The Program is interested in continually working to improve conditions for and increasing representation of Students of Color. As part of that effort, the program focuses awareness on racism in Spain and works to increase awareness and anti-racist support across the board, both inside and outside of the program. We offer a peer lead Student of Color Intercultural Focus Group (IFG) to provide a safe space for discussion and support among students who may share similar experiences and challenges while in Spain. The program trains staff, faculty, Spanish peer mentors and host families in the principles of anti-racism, and in how to offer effective support to a student who has experienced a racist aggression. The program teams with other anti-racist collectives and agencies in Madrid in promoting awareness and justice around the issue of race and racism (and its intersections) in Spain and Europe.
Although racist hate crimes are very rare here, Students of Color on the program can reasonably expect to be affected by racism at some time during their stay here. Spain has its own particular brand of racist attitudes and practices, which can be shockingly flagrant for Students of Color who have previously been exposed to racism only in the U.S. For example, uses of black-face in advertising, racist sayings (“es trabajo de chinos”) or racist attitudes on public transportation (several years ago an elderly man prevented one of our SOC from sitting next to him on the bus). While the latter is not an everyday occurrence, it happened here to a young Black woman in our program.
Because the concept of American multiculturalism is still foreign in Spain, students who do not look stereotypically American to a Spanish person (i.e., White, blonde, blue eyed), may be asked blunt questions about their race or ethnicity or national origin and they may feel singled out. Additionally, the Spanish university continues to have a low representation of Students of Color, and minority students studying on our program may find themselves to be the only Person of Color in their class at the Spanish university.
While most Spaniards are horrified when they hear overt racism expressed or demonstrated in public, their usual response is to insist that Spain is “not a racist country,” something that can intensify, rather than de-escalate the suffering caused by racism. Many Spaniards, including those at the university, know little to nothing about structural or institutional racism, and have little if any critical consciousness about Spain’s colonial past in Latin American and Africa, and its implication in the racism that continues here to this day. In fact, many Spaniards continue to see the conquest and colonization of the Americas as a source of Spanish pride, and to deny the reality that it is the Spanish colonization of Guinea, and not immigration, that has given rise to the Afro-Spanish population in Spain. There is much work to be done here.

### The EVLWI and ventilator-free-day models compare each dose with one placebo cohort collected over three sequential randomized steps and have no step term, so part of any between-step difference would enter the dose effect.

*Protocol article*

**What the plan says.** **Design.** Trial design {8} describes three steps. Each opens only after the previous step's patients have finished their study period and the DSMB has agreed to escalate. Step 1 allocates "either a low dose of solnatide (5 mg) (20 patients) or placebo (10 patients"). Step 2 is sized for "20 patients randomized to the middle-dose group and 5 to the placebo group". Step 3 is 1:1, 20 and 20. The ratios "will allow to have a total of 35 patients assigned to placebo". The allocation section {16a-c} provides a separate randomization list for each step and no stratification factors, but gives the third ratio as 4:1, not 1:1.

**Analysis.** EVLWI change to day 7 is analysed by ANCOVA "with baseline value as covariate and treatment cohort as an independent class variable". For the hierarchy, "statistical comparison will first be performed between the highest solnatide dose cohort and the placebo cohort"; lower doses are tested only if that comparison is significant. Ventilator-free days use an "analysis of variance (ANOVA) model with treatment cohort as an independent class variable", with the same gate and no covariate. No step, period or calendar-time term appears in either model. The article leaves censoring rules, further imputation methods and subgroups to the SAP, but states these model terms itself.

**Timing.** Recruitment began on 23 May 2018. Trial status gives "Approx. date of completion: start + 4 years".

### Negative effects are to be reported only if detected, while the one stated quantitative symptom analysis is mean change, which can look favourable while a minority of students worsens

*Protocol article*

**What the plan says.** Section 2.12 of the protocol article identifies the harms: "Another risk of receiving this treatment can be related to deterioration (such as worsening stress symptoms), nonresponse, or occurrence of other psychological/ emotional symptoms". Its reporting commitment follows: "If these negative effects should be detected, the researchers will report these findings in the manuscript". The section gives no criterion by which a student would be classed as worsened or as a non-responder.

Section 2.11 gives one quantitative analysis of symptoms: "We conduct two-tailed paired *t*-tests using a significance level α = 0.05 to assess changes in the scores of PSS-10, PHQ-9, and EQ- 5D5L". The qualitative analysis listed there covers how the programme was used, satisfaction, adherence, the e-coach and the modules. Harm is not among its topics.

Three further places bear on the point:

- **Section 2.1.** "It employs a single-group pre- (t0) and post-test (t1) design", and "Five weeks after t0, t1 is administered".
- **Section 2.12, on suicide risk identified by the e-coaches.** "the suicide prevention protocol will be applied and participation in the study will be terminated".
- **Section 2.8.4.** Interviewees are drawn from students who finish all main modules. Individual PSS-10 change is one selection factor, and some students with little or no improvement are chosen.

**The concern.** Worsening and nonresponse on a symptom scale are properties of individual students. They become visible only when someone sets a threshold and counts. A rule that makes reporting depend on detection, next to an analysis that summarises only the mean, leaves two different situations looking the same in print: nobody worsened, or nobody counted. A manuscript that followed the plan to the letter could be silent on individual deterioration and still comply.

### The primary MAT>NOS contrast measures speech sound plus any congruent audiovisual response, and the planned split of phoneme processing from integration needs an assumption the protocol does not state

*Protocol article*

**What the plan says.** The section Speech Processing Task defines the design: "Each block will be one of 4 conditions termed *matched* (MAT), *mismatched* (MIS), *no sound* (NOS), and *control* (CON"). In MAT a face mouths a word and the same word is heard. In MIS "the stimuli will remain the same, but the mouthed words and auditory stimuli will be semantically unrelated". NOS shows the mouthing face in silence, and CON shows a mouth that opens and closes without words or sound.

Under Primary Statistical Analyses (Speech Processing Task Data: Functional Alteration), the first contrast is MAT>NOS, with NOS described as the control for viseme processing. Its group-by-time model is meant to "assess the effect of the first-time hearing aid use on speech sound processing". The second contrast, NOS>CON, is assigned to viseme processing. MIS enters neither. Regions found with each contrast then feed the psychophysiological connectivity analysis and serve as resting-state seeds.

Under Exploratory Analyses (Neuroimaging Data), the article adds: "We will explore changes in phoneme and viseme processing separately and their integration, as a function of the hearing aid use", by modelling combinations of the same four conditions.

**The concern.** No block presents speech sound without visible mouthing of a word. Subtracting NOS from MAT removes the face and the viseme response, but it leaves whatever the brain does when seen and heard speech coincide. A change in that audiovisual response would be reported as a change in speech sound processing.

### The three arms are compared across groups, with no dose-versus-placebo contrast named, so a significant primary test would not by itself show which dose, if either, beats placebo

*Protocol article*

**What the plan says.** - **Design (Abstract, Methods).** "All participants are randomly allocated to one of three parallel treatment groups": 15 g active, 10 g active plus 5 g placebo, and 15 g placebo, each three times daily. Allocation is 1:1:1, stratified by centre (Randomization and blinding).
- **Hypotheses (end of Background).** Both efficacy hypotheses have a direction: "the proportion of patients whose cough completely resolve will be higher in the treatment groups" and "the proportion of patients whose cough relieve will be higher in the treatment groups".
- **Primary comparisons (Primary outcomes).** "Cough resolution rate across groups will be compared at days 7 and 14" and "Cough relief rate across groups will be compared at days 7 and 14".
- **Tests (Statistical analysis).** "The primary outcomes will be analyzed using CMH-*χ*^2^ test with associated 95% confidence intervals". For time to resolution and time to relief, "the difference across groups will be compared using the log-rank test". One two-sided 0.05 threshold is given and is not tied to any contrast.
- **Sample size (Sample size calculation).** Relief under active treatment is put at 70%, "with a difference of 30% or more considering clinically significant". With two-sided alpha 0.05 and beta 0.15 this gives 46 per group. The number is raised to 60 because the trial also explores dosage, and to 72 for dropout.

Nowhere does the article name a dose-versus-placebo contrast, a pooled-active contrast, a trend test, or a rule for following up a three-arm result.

This environment can be disconcerting to American Students of Color and to all antiracist students who are used to a relatively high degree of consciousness and analysis around issues of colonization, race, racism and social justice, especially on college campuses. The program is aware of these complexities, challenges and restrictions, and works actively to promote antiracist awareness and to offer antiracist support. And although neither consciousness nor discourses about skin privilege, race, racism and antiracism are widespread in Spain, racialized communities in Spain are actively organized and increasingly vocal and visible.
In general, the Program recommends that all students, of Color and White, resist racist attitudes and practices openly, whether they are exposed to them in Spain, in the United States or in any other part of the world.
In the event of a racist incident, the Program Director insists that you report it to her immediately, no matter how slight, so that she and the staff can validate your experience, offer you the support and guidance that you need, and so that the incident may be documented and shared with the appropriate authorities. We’re here to listen to you, to share your experience and to assist you in facing any race-related challenges that may arise.
- Perspectives on Mindfulness and Justice. Perspectives lectures are framed within the program’s abiding mission of educating about justice, intercultural intelligence and mindfulness practices.
- SOC IFG. This specialized focus group is intended to be a space of support where Students of Color can discuss questions, concerns, and personal experiences throughout their semester here in Madrid.
- Abya Yala. Latin American students association
- Afroféminas. Online community for Women of Color
- Espacio Conciencia Afro. Cultural and activist space for People of Color
- Espacio Muchas. de Fundación Entredós. Monthly lectures by Women of Color
- Intersect Madrid. Non profit association aimed to empower and connect the diverse English-speaking community in Madrid
- Kwanzaa. University association for Students of Color
- Madrid Resistance. Part of Women’s March Madrid. Collective organizing on social justice struggles in Madrid, in Spain, and around the world, always from an intersectional standpoint
- Mezzkla. Intercultural art
- The Black View. Actors, actresses and artists of color in Spain
- Women’s March Madrid Chapter. Both a Community and a Platform that inspires and facilitates grassroots actions and organising campaigns by providing local coalitions with coordination, resources, training, toolkits, and communications channels